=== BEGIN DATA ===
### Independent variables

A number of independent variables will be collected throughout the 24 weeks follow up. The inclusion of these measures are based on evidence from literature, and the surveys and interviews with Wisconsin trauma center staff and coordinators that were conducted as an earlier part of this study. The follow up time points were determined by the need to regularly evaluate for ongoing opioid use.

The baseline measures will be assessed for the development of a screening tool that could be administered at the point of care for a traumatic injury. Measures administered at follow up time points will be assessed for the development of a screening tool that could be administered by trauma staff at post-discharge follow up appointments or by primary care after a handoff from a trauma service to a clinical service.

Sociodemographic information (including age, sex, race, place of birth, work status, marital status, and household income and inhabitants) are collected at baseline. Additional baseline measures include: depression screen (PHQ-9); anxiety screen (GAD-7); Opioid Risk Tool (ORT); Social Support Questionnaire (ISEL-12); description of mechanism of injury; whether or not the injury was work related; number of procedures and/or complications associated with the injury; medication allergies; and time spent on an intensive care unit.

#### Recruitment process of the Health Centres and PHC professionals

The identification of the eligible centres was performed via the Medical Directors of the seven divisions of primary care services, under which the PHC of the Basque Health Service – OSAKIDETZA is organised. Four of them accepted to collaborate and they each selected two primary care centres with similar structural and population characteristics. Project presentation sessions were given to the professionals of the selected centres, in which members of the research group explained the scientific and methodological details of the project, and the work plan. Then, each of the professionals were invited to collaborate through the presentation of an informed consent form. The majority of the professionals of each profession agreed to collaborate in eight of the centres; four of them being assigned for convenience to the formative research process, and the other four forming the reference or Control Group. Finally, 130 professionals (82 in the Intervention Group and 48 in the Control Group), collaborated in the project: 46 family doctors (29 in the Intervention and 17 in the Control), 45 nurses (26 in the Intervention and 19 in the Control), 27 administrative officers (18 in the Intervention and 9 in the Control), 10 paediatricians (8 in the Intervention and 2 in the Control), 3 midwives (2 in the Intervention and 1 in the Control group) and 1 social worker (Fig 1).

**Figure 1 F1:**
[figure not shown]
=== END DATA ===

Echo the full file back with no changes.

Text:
### Independent variables

A number of independent variables will be collected throughout the 24 weeks follow up. The inclusion of these measures are based on evidence from literature, and the surveys and interviews with Wisconsin trauma center staff and coordinators that were conducted as an earlier part of this study. The follow up time points were determined by the need to regularly evaluate for ongoing opioid use.

The baseline measures will be assessed for the development of a screening tool that could be administered at the point of care for a traumatic injury. Measures administered at follow up time points will be assessed for the development of a screening tool that could be administered by trauma staff at post-discharge follow up appointments or by primary care after a handoff from a trauma service to a clinical service.

Sociodemographic information (including age, sex, race, place of birth, work status, marital status, and household income and inhabitants) are collected at baseline. Additional baseline measures include: depression screen (PHQ-9); anxiety screen (GAD-7); Opioid Risk Tool (ORT); Social Support Questionnaire (ISEL-12); description of mechanism of injury; whether or not the injury was work related; number of procedures and/or complications associated with the injury; medication allergies; and time spent on an intensive care unit.

#### Recruitment process of the Health Centres and PHC professionals

The identification of the eligible centres was performed via the Medical Directors of the seven divisions of primary care services, under which the PHC of the Basque Health Service – OSAKIDETZA is organised. Four of them accepted to collaborate and they each selected two primary care centres with similar structural and population characteristics. Project presentation sessions were given to the professionals of the selected centres, in which members of the research group explained the scientific and methodological details of the project, and the work plan. Then, each of the professionals were invited to collaborate through the presentation of an informed consent form. The majority of the professionals of each profession agreed to collaborate in eight of the centres; four of them being assigned for convenience to the formative research process, and the other four forming the reference or Control Group. Finally, 130 professionals (82 in the Intervention Group and 48 in the Control Group), collaborated in the project: 46 family doctors (29 in the Intervention and 17 in the Control), 45 nurses (26 in the Intervention and 19 in the Control), 27 administrative officers (18 in the Intervention and 9 in the Control), 10 paediatricians (8 in the Intervention and 2 in the Control), 3 midwives (2 in the Intervention and 1 in the Control group) and 1 social worker (Fig 1).

**Figure 1 F1:**
[figure not shown]